Black Quotidian: Everyday History in African-American Newspapers

December 16, 1971

Guest post by John Loll, History MA student at Arizona State University.

Political scholar and United Nations diplomat Dr. Ralph J. Bunche died on December 9, 1971, almost exactly twenty-one years after receiving the Nobel Peace Prize on December 10, 1950. This Los Angeles Sentinel obituary celebrates Dr. Bunche’s life and many achievements, including earning Nobel recognition for successfully negotiating a peace agreement between Israel and Egypt in 1948.

Ralph Bunche was orphaned as a teenager and struggled economically during his high school years. A brilliant student and scholar, he earned a PhD in international relations from Harvard in 1934, authored studies about segregation and Negro leadership in America, and become a leading expert on African decolonization. At times a target of racial discrimination himself, Dr. Bunche supported the civil rights movement and served for twenty-two years on the NAACP Board of Directors. Roy Wilkins, NAACP’s executive director, wrote the following tribute in December 1971:

Ralph J. Bunche was truly concerned with mankind, no matter what its location on the earth, its nationality or color. He did not forget his domestic racial difficulties or his unhappy experiences with them (how could he?), but he sensed early and knew later that war and hunger and hatred were the enemies of man. ... His practiced skills, his wondrous talents, his dedications and his hatred of the waste of war—whether between nations or races—were at the disposal of those who sought peace.160

Dr. Bunche received the Presidential Medal of Freedom from the Kennedy/Johnson administration in December 1963 and was respected by Republicans and Democrats alike. But Dr. Bunche was politically independent and was critical of blind loyalty to any party. While a professor at Howard University in 1939, he was invited to prepare a work plan for the Republican Program Committee (a group formed to review the policies of FDR’s New Deal) to help the GOP reach black voters. His independent report was an economic and political blueprint for black advancement that recommended civil rights and antilynching legislation, health care enhancements, and programs to accelerate African American integration into the workforce. Unfortunately, the RPC never published Dr. Bunche’s report, and his ideas were considered too revolutionary and impractical for adoption into the 1940 national Republican platform.161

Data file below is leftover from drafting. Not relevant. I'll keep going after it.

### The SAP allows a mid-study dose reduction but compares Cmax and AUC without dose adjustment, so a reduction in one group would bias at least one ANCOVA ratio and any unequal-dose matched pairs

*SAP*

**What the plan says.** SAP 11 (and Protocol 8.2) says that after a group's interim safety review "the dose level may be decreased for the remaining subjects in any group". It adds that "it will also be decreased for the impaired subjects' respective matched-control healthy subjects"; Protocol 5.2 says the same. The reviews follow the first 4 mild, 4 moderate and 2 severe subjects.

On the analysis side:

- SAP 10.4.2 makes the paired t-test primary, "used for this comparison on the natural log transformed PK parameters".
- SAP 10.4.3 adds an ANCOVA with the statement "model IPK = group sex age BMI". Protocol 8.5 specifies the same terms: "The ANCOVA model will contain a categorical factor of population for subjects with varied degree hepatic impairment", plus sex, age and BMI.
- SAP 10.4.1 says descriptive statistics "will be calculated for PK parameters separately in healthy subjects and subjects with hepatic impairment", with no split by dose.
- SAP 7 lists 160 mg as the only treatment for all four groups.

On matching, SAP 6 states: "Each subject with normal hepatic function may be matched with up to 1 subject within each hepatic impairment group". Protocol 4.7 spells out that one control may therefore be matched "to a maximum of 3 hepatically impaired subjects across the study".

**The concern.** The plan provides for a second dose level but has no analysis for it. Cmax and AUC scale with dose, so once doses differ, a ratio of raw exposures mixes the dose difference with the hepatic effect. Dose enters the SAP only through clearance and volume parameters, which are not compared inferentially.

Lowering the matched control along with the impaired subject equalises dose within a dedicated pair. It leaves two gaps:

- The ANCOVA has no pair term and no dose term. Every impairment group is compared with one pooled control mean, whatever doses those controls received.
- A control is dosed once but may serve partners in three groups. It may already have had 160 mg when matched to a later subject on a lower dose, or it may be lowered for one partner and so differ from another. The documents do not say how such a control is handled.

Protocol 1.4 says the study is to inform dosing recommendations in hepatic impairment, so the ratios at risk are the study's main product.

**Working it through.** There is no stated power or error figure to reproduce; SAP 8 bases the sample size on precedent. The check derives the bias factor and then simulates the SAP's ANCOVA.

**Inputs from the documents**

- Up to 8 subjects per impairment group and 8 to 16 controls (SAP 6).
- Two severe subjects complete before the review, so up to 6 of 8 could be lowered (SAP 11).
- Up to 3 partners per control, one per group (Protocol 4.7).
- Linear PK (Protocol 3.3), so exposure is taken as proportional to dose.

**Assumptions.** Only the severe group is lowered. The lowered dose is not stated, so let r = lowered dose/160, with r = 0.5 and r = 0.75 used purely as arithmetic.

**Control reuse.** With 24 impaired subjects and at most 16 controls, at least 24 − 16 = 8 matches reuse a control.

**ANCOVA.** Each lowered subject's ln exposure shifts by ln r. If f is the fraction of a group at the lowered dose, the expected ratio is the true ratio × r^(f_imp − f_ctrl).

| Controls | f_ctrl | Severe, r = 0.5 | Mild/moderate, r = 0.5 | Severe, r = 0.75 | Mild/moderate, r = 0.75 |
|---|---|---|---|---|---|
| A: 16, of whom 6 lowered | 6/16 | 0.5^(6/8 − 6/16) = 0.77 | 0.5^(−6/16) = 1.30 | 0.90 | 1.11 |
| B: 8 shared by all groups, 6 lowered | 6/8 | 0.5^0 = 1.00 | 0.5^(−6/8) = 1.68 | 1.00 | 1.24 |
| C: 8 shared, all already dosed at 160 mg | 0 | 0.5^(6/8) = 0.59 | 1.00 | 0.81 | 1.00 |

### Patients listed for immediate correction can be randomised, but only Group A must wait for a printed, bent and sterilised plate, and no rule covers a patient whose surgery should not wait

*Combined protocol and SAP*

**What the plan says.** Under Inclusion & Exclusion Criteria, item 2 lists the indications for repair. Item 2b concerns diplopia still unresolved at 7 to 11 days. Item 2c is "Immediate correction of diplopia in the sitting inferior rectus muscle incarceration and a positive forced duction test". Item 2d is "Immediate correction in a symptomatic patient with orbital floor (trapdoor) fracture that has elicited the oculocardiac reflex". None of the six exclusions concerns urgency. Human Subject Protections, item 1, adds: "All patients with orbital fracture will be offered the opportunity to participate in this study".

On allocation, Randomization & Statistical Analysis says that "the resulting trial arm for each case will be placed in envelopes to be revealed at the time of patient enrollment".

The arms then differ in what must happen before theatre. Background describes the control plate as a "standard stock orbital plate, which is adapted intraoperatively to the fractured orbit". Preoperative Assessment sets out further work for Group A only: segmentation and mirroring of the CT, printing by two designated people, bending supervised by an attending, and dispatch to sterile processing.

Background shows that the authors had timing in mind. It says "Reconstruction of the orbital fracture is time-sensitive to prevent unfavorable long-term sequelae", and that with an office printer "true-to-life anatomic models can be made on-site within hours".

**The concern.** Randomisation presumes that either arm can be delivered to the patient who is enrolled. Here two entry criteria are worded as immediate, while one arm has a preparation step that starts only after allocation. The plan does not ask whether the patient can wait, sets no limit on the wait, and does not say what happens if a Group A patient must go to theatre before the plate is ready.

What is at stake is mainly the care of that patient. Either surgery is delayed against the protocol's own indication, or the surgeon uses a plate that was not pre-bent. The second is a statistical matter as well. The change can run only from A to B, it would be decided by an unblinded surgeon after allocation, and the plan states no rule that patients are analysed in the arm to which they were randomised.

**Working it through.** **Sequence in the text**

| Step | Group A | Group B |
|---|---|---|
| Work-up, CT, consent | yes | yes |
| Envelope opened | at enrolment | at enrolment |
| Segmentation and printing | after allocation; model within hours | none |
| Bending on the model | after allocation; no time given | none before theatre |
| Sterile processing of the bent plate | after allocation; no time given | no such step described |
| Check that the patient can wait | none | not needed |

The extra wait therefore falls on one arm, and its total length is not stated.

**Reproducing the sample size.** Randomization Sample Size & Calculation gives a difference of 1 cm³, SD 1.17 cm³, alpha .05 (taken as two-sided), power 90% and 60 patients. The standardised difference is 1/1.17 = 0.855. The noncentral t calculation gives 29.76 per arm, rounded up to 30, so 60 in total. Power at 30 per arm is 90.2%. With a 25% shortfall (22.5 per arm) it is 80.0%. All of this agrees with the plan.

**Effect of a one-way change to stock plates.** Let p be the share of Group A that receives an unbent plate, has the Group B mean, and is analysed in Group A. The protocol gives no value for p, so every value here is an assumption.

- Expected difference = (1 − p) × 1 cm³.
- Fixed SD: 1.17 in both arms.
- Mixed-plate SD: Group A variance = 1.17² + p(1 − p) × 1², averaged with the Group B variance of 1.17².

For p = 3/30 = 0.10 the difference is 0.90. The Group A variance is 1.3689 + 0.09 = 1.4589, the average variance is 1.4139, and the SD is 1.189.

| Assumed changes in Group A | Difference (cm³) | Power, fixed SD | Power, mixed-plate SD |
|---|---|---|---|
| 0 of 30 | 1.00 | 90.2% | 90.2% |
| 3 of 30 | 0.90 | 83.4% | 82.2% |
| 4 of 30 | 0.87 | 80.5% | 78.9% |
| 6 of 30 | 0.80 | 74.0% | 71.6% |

Dr. Bunche's primary focus was world diplomacy: working on the formation of the United Nations in 1945, overseeing multiple UN peacekeeping operations, and mediating international conflicts. He became the eleventh American to receive a Nobel Peace Prize, and he was the first black person of any nationality to be so honored. Black press coverage of the Nobel ceremonies in Oslo applauded Dr. Bunche’s milestone,162 but Dr. Bunche did not want race to be the center point of his legacy: “I am weary of reading that Ralph Bunche is the first Negro to do one thing or another. It is easy to be the first Negro to do something. It would be more worthwhile to be the first American to do something. That will be a day of maturity for American democracy.”163

Photographs and additional content about Dr. Ralph J. Bunche can be found on the interactive companion website for the 2001 PBS documentary Ralph Bunche: An American Odyssey. (This link leads to a timeline of Dr. Bunche's major life events.)164  The Nobel Foundation’s website has biographical information about Dr. Bunche, as well as Dr. Bunche’s Nobel Lecture delivered in Oslo on December 11, 1950 (including a recorded excerpt of his speech).165

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